With flower shape and a potent odor as clues, we were able to return to our Hilton Pond library armed with enough hints to look up the new-found vine in our plant taxonomy books. First, in a volume that covered plants of the world, we learned the Carrion Flower stapeliad we had maintained in our high school lab is in the Asclepiadaceae, a family that includes the North American milkweeds. Then we consulted our faithful old copy of Radford's Manual of the Vascular Flora of the Carolinas and started thumbing through the milkweed section. We quickly found there ARE distant relatives of stapeliads here in the Piedmont, they are vines, and they are all in genus Matelea. After that it was a relatively simple but nonetheless tedious task to narrow down the flower from our vine to M. suberosa, a native species also known as "Anglepod."

Anglepod, so-called because its milkweed-like fruiting body has sharp edges (above left), grows wild in moist or swampy woods in the Southeast and west to Texas and Kansas, sometimes overlapping in range with its several congeners. Although its growth habits probably haven't changed much in the past 40 years since Radford discussed the plant, scientific understanding of milkweeds in general has evolved--so much so that the Asclepiadaceae are now lumped into the closely related Apocynaceae (Dogbane Family), along with Blue Star, Indian Hemp, and--GASP!--the very same non-native Vinca (Periwinkle) that was growing on the trail beside our vine.

With a little further Web searching, we also found M. suberosa is now referred to as Gonolobus suberosus. This epithet reflects the fact that early plant taxonomist Linnaeus--who created both names--had thought two different specimens of the same plant were two distinct species, when in actuality both were what he initially had called G. suberosus. Thus, Linnaeus' original name takes precedence.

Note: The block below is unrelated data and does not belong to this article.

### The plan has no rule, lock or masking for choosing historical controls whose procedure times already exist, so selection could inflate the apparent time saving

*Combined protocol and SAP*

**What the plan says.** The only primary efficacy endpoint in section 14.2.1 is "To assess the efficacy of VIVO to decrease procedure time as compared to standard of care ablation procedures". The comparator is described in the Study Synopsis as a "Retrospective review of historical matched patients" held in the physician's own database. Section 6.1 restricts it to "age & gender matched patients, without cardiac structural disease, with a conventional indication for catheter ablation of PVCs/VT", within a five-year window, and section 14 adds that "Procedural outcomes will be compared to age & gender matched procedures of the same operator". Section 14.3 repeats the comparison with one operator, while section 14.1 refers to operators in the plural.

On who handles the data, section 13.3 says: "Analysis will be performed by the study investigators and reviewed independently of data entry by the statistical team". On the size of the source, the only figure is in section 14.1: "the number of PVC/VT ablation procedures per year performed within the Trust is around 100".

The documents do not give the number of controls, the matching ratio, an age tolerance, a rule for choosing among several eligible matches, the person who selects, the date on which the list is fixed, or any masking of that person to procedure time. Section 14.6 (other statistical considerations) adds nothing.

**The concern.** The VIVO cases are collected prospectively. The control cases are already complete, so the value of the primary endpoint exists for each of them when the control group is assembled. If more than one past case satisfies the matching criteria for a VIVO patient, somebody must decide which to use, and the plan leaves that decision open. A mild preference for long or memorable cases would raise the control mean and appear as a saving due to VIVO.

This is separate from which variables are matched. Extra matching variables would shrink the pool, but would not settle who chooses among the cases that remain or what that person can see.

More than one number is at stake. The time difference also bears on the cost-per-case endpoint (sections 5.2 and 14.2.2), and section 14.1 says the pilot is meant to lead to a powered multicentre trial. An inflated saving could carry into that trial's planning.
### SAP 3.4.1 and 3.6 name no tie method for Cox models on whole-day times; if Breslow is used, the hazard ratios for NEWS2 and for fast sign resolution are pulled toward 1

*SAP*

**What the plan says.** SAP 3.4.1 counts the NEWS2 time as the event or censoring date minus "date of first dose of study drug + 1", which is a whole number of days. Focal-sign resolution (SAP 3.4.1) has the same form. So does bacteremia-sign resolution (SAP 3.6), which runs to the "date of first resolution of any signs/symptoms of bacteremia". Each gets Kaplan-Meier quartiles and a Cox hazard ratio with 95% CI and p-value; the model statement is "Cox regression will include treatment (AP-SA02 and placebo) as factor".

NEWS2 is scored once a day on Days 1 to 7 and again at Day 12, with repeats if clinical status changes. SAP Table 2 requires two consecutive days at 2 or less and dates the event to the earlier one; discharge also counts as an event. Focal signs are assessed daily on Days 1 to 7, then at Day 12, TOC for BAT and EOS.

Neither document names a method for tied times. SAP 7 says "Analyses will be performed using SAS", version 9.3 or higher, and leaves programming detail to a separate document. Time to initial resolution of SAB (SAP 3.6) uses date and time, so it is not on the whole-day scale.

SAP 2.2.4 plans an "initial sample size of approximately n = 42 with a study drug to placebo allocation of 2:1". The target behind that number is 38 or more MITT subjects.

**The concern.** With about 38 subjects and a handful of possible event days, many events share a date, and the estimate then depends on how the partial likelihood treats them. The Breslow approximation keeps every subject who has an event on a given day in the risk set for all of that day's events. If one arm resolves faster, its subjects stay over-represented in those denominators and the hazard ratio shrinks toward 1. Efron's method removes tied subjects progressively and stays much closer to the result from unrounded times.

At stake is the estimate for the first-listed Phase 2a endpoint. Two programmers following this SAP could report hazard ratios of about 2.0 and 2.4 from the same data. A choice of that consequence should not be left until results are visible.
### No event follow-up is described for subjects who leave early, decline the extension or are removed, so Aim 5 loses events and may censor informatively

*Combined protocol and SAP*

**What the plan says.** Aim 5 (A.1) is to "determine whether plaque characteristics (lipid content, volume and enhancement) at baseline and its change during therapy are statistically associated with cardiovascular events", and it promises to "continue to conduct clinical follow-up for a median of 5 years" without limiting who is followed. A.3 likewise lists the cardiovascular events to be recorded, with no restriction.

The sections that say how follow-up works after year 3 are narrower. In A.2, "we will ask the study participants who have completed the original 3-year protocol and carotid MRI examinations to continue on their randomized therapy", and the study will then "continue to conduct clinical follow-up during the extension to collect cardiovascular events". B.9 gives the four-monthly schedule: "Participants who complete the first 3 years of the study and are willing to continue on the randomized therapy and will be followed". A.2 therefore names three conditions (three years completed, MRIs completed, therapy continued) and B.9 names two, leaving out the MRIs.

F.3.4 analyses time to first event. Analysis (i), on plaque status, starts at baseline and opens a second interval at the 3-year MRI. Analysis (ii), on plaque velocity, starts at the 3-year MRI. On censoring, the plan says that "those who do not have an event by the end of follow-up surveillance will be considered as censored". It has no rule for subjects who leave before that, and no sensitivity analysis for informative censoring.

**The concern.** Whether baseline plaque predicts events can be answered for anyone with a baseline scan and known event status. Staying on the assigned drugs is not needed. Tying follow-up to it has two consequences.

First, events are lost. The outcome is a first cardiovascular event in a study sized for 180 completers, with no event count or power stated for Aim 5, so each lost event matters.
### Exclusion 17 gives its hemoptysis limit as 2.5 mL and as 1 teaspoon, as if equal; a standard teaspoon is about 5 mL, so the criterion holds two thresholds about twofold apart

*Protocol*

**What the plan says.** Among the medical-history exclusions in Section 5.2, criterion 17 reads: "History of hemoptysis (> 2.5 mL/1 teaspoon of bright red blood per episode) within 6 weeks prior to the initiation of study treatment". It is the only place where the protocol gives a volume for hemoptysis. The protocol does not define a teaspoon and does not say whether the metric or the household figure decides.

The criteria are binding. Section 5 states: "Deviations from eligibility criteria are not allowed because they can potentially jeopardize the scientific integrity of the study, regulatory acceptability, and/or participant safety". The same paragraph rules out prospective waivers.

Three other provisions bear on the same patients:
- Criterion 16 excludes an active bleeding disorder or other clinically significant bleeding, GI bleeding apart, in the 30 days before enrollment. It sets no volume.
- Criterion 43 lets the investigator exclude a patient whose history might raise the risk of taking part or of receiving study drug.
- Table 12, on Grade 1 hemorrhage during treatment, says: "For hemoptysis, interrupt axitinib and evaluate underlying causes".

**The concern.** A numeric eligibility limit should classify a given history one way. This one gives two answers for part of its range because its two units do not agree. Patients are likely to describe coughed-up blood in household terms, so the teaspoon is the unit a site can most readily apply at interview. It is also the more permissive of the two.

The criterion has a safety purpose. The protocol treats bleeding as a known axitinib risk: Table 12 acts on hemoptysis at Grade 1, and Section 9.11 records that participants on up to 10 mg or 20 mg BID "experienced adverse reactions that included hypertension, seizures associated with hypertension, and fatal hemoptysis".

After identifying our trailside vine we went back with camera, tripod, and close-up lens to see if we could capture images of various carrion-loving insects that might be attracted to Anglepod's flower odor. Over a few days, as the flowers matured and possibly produced more copious amounts of fragrant nectar, we saw the yellow-white fly above (possibly a Lauxaniid), an even smaller and unidentified skinny black fly with bright red eyes (above right), and a truly miniscule one-millimeter-long creature (below) that appeared to be the nymphal stage of a True Bug (perhaps a Mirid).

We weren't surprised that, as we watched, the Anglepod flowers were also visited by several different kinds of much larger Muscids--some of which resembled and could have been common House Flies. None of these stayed long enough to allow us to photograph them, but it's likely they, too, were attracted by the faint but detectable odor of carrion from Anglepod flowers. Such smells might not be very pleasant for human observers, but considering the preponderance of flies around Hilton Pond and the rest of the world it's surprising even more plants haven't developed stinky strategies for attracting those myriad dipterans as pollinators.

All text & photos © Hilton Pond Center
Thanks to members of Entom-L & BugNet for suggestions on insect identifications

Anglepod (above, formerly Periploca carolinensis), as drawn and engraved in 1732 by German botanist Johann Jacob Dillenius (1687-1747)

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Be sure to scroll down for an account of all
birds banded or recaptured during the period,
plus other nature notes of interest.

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"This Week at Hilton Pond" is written & photographed
by Bill Hilton Jr., executive director of
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22-31 May 2006

Ruby-throated Hummingbird--3
House Finch--14

* = New species for 2006

2 species
17 individuals

21 species
842 individuals

(since 28 June 1982)
124 species
47,424 individuals

(with original banding date, sex, and current age)
Ruby-throated Hummingbird (2)
07/14/05--after 2nd year male
08/01/05--2nd year female
08/26/05--2nd year female

All text & photos © Hilton Pond Center

This Week at Hilton Pond
is part of the

--This week we finally banded our first Ruby-throated Hummingbirds of 2006 at Hilton Pond Center--three adult females trapped on the evening of 31 May. Two of these had above-average weights of 4.53g and 4.22g--a good sign each was carrying an egg that would be laid in a day or two. Since 1984 we typically have banded about 17 RTHUs by the end of May, so 2006 has started slow; nonetheless, last year was our previous slowest start with only five hummers banded through May, and we still ended up with our record-high total of 226 RTHUs banded for a season.

--The first RTHUs captured locally in 2006 actually were banded birds trapped on 25 and 29 May. Both were females banded at Hilton Pond in last year as recent fledglings. We also retrapped an adult male on 31 May that was an adult in 2005 when first captured and banded, making him an "after second year" bird that hatched in 2004 or before (see Recapture list at left).